Why do websites get hacked?

A Data Center
Why is my website interesting for hackers at all?

I only have a small website with a few users. Why am I even interesting to hackers?

The days of hacking websites simply for fun, to place an “ash” message, or to wantonly destroy website data are long gone. Meanwhile, more illegal money can be made from cybercrime than from drug trafficking.

Large companies are often more likely to be attacked by very savvy hackers in order to obtain targeted data (personal data, banking data, product data, company internals). For the mass of normal hackers, it is not so much the large companies that are targeted; these often have good IT departments and security precautions and are much harder to attack. This is troublesome.

Therefore, in anonymous, often software-driven mass attacks, small websites are particularly affected, predominantly those with such popular installed programs as WordPress. Here, security precautions are usually lower, operators are more inexperienced, software is not up to date – and many website operators do not even notice a hostile takeover. Until they suddenly realize that web browsers are triggering alerts or Google has banned the page from the index with a “hacked” warning and therefore you are suddenly “invisible” to the world. Such mass attacks cast the wide net and look at what unsecured websites are left hanging as a favorable opportunity. Spying on data is then also not the primary goal.

Therefore, even the small website is a potential target, no matter how many users it has, what kind of content it shows and what data it manages.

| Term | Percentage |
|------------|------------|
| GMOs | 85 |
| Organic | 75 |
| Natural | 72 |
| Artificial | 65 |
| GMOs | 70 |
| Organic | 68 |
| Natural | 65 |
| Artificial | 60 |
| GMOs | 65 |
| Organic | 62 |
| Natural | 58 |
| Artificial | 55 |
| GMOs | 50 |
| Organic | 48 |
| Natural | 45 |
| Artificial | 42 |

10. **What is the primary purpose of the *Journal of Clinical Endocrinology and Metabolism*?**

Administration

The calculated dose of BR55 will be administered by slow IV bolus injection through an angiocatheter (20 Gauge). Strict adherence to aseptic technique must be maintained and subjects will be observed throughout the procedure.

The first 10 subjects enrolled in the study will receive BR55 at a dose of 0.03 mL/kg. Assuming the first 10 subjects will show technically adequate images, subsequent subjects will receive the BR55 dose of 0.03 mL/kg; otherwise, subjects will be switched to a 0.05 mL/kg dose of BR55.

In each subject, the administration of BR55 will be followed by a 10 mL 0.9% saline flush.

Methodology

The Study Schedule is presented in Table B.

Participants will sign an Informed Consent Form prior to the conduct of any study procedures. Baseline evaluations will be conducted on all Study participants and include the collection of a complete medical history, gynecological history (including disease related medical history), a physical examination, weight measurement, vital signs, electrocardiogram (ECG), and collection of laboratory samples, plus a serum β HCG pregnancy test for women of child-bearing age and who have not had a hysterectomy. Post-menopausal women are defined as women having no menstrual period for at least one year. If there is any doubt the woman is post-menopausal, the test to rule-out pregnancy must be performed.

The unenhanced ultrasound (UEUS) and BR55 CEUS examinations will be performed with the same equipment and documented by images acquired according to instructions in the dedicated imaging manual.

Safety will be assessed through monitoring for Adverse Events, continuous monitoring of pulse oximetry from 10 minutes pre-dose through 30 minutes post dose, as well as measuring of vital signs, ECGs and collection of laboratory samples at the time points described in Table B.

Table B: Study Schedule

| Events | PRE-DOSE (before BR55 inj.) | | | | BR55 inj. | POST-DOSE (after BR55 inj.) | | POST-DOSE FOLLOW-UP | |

What is a hacked website useful for a hacker?

  • To secretly install software for illegal so-called “bot networks”. This network is rented out by hackers for all sorts of illegal purposes, for example, remote attacks on other websites (DDOS attacks);
  • to encrypt the website and release it again for a ransom (ransomware) – stupid if you don’t have a backup then;
  • for “Black Hat SEO” by placing dubious links to other websites (and renting such links) in order to increase the reputation of the target pages in Google;
  • it also illegally diverts server processing power to lucrative BitCoin mining systems;
  • illegal data (e.g. porn) is cached;
  • the server is misused for sending mass mails (spam),
  • fictitious target pages are created in connection with “phishing e-mails” in order to capture data from e-mail users;
  • websites are sometimes used for political purposes (defacements) by placing messages there;
  • and, and…


In addition, backdoors (secret access points, often in the form of a hidden administrator account) are usually created, allowing a hacker to remotely install new malware if the previously installed software is discovered or another is needed.


If a site has been hacked, the website operator should act quickly, for example due to legal requirements (e. g. B. GDPR, KRITIS) or existing contracts with providers, or simply because Google places a warning notice on the website or throws it out of the index immediately.

In addition, it will happen that the own page is not displayed in browsers or only with a warning notice and Google does not show the website in the search results at first.

DISCLAIMER: The TBA-Berlin is not a law firm. The content provided here is for general information purposes only and does not constitute legal advice. We recommend that you seek independent legal advice before taking or refraining from taking any action based on the content provided here.

TBA-Berlin makes no representations or warranties, express or implied, as to the accuracy, adequacy, validity, reliability, availability or completeness of the information referenced herein. Your use or reliance on any information contained herein is for your personal use and solely at your own risk.

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